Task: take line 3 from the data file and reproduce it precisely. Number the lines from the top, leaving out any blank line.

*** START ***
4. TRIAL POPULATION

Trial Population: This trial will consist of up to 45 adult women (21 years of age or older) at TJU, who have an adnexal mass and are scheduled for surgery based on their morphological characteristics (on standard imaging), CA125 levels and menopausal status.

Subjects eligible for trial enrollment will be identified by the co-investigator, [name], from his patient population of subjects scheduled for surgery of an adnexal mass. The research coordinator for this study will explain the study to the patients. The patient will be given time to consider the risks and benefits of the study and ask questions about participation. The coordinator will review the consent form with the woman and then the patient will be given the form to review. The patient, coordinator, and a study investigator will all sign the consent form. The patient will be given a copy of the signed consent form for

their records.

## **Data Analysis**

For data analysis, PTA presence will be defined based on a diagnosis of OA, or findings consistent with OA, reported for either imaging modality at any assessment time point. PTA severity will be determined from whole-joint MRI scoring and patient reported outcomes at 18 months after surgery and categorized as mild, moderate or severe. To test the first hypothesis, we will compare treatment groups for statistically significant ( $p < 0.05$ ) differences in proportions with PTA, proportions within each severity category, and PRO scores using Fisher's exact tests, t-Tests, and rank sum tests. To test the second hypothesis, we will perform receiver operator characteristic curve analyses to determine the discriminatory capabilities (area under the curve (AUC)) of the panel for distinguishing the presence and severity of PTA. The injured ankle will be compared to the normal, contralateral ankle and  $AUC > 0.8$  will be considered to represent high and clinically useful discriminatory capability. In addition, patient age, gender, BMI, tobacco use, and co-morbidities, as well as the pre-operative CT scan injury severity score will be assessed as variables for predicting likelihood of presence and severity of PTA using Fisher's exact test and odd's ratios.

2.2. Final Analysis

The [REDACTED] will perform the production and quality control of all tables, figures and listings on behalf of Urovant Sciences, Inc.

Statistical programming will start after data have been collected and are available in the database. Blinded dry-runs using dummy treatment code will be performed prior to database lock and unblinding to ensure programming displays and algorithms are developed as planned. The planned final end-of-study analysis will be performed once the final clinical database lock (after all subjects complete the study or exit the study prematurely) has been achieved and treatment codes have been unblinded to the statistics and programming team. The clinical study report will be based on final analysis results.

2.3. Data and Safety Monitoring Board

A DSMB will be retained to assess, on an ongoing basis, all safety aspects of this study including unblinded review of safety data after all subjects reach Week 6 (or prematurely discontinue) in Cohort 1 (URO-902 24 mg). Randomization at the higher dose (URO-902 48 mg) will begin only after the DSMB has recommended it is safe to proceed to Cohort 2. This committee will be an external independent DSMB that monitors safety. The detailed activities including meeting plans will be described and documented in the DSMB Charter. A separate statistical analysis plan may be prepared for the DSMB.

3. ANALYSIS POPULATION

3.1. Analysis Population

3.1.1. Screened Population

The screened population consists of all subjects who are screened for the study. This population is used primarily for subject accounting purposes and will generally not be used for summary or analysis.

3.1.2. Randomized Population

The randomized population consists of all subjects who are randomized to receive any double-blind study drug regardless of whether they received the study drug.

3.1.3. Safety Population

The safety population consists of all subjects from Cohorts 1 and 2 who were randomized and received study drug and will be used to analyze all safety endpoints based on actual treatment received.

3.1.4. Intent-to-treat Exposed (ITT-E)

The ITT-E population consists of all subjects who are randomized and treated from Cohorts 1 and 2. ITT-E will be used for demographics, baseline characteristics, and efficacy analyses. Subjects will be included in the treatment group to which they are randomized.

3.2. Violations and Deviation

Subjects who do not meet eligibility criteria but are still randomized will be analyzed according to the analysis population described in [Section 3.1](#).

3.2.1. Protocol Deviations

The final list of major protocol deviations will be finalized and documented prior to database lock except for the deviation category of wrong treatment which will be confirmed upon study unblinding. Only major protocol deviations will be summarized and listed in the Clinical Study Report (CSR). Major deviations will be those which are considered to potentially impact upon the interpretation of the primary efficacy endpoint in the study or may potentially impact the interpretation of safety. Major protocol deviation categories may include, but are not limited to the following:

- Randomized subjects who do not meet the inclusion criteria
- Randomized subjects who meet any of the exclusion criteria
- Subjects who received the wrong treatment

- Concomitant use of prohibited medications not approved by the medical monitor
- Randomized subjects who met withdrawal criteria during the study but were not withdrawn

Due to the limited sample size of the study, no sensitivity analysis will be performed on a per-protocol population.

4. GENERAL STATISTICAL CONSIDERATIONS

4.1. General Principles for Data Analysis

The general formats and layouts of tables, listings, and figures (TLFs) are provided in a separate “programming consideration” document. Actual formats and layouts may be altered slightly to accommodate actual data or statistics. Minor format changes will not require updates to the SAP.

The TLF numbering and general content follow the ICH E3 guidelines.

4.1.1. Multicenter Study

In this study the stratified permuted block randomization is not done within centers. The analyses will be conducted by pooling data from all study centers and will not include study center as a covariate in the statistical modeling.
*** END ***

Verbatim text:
Subjects eligible for trial enrollment will be identified by the co-investigator, [name], from his patient population of subjects scheduled for surgery of an adnexal mass. The research coordinator for this study will explain the study to the patients. The patient will be given time to consider the risks and benefits of the study and ask questions about participation. The coordinator will review the consent form with the woman and then the patient will be given the form to review. The patient, coordinator, and a study investigator will all sign the consent form. The patient will be given a copy of the signed consent form for